This Programme Specification provides a concise summary of the main features of the programme and the learning outcomes that a typical student might reasonably be expected to achieve and demonstrate if he/she takes full advantage of the learning opportunities that are provided.
Sources of information on the programme can be found in Section 17
Computing is a creative activity which applies appropriate technology to the solution of problems. Computing professionals are involved in the investigation and analysis of problems, the design and evaluation of feasible solutions and the implementation of the most cost effective. They must communicate with a wide range of people, (Managers, users and colleagues) and be aware of the business implications of the decisions made. They must be aware of appropriate tools and techniques, and skilled in their application.
Creativity, communication and problem solving underpin the application of various technologies. This course provides a broad range of topics from which students can select the most relevant and interesting.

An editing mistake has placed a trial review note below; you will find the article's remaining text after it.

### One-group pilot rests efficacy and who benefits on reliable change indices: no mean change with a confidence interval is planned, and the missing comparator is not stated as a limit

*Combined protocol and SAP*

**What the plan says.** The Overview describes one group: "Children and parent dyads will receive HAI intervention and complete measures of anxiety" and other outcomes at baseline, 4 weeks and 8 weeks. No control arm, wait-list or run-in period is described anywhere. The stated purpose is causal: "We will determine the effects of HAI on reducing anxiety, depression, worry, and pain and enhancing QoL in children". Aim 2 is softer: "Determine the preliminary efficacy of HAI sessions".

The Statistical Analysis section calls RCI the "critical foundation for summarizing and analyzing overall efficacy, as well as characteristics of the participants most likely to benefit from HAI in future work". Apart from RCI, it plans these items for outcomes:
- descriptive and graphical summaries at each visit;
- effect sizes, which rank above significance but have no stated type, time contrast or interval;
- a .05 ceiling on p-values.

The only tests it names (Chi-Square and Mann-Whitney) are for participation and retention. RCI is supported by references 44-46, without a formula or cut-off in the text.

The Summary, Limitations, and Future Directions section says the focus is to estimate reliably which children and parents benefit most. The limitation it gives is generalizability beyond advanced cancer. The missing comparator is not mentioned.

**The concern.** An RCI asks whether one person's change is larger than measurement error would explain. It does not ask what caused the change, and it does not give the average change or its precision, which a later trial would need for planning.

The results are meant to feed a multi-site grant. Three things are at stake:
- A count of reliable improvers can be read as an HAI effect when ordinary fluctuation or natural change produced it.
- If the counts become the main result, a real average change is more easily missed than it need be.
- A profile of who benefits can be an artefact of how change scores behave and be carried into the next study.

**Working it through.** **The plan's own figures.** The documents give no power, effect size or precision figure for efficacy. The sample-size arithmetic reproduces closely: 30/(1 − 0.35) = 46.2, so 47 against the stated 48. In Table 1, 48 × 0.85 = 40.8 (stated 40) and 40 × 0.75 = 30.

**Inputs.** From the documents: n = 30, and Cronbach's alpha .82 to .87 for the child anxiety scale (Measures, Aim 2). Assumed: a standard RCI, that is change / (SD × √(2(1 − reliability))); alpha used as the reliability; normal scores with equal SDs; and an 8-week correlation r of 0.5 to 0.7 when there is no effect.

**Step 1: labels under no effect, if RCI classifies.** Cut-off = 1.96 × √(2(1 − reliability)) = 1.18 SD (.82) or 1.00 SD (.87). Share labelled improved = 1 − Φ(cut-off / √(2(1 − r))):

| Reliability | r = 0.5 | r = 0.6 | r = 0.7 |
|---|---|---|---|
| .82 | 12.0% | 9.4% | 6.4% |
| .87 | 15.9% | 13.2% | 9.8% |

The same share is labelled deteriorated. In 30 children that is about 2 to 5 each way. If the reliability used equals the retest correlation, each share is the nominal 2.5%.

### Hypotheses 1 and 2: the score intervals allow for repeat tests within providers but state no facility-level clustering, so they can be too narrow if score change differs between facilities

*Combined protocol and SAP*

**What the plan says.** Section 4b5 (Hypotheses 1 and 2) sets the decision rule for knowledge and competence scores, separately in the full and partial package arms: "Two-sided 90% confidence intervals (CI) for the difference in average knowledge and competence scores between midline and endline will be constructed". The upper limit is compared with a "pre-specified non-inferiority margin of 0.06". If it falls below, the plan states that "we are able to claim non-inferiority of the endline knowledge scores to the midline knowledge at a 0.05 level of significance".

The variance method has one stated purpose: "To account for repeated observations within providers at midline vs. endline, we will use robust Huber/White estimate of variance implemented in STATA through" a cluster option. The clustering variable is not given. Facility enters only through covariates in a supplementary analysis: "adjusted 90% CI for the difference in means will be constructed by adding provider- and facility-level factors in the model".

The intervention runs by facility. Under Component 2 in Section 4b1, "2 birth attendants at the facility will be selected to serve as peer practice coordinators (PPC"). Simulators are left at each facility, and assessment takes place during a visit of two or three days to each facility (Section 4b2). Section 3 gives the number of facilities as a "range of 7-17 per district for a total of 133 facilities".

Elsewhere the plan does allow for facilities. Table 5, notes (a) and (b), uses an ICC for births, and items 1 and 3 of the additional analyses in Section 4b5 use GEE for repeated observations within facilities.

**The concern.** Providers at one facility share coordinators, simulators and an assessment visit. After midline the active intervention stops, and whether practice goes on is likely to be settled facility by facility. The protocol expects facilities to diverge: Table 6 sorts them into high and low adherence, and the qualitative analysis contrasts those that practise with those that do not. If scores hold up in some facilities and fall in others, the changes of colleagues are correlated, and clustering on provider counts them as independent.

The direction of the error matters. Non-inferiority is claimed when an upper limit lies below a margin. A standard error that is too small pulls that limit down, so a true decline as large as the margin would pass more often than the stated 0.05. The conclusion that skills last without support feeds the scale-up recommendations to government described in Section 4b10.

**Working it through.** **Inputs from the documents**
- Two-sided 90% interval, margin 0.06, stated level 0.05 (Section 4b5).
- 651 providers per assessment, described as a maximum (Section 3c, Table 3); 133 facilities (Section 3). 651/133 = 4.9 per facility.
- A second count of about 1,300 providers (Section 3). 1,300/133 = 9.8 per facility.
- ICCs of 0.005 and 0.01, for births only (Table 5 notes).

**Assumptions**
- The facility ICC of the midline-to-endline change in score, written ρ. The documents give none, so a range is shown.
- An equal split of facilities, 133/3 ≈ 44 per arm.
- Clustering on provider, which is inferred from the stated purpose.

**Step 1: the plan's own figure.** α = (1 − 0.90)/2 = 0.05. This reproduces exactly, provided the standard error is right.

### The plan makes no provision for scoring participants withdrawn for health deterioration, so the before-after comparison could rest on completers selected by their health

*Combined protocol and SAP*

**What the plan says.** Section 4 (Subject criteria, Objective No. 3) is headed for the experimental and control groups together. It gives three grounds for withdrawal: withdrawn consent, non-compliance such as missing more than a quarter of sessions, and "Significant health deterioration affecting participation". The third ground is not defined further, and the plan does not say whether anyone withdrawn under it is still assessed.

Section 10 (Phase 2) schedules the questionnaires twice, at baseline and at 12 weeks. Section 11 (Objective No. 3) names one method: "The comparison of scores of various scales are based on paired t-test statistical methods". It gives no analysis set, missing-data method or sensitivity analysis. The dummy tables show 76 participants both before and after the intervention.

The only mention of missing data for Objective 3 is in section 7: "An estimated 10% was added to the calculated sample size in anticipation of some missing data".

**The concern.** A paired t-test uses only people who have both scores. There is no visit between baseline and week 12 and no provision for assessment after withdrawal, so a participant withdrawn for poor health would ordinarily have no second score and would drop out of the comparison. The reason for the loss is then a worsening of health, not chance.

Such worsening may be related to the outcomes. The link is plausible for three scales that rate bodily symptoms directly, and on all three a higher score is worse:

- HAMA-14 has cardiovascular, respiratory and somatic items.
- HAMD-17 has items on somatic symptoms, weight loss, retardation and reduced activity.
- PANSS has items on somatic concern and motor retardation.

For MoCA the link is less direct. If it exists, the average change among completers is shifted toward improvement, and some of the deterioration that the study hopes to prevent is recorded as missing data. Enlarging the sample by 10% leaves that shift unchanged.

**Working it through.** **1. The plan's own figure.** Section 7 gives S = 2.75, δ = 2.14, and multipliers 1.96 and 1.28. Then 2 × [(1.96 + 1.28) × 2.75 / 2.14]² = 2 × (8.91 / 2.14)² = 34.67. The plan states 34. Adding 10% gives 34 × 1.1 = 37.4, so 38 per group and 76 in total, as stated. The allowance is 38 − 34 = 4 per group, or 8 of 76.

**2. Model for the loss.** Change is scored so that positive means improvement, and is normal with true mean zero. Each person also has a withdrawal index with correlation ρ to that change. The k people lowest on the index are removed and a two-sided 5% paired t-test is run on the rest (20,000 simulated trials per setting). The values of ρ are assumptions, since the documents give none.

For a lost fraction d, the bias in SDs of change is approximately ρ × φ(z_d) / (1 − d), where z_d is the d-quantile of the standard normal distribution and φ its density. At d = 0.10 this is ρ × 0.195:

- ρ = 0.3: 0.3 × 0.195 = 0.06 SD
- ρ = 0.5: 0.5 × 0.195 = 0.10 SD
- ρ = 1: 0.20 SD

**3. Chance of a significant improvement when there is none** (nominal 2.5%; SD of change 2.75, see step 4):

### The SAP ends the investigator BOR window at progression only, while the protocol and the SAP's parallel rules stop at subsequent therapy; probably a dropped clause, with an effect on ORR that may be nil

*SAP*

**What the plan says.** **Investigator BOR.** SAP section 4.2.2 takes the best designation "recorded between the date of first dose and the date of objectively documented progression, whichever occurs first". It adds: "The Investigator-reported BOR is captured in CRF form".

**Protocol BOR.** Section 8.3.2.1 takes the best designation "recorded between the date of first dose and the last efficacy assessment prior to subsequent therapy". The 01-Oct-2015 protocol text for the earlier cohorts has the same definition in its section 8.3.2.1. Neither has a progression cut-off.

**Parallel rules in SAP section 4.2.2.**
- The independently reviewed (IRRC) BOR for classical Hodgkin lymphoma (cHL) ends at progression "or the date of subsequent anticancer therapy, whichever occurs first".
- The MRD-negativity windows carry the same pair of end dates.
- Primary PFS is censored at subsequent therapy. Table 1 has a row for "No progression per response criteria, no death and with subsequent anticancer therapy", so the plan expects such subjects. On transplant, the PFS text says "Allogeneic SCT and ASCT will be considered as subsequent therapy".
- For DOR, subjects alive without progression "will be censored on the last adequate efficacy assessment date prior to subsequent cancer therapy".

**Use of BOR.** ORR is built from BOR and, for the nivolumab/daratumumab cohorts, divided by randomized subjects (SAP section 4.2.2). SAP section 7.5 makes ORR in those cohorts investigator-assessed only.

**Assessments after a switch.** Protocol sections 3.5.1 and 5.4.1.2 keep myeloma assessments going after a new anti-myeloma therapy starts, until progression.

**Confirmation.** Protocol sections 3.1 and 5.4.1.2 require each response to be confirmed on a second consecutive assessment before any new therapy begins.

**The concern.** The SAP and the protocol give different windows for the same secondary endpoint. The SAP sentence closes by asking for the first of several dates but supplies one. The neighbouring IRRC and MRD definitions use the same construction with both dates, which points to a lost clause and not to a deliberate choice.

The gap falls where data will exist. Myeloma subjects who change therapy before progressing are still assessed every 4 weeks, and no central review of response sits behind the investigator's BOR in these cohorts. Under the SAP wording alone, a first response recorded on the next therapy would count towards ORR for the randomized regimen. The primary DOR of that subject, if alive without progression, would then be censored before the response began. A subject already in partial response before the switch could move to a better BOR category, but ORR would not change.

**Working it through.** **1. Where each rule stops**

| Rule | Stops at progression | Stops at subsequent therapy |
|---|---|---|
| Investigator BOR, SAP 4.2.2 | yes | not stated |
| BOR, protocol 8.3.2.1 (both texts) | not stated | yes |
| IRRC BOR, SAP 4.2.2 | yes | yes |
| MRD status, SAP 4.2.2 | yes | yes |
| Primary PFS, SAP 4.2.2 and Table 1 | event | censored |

This course is aimed at part-time students, direct entrants and students who want to construct a programme of studies that is coherent, but tailored to their individual needs and interests. It also enables FdSc students to achieve an honours degree after directly entering year 3.
Common Computing Aims
To develop the skills and understanding of theory necessary for the graduates to be employed in a Computing environment
To encourage and enable students to become independent learners.
To develop critical evaluation, communication, enterprise and self-management skills.
To produce graduates with the skills and confidence to solve problems independently and as part of a team
Acquisition of knowledge is mainly supported through lectures and directed learning. The role of directed learning increases as the course progresses. Understanding is reinforced through practical, tutorial and seminar work. This may involve a series of small exercises, extended case studies or discussions. Drop-in help sessions are provided to support particular areas.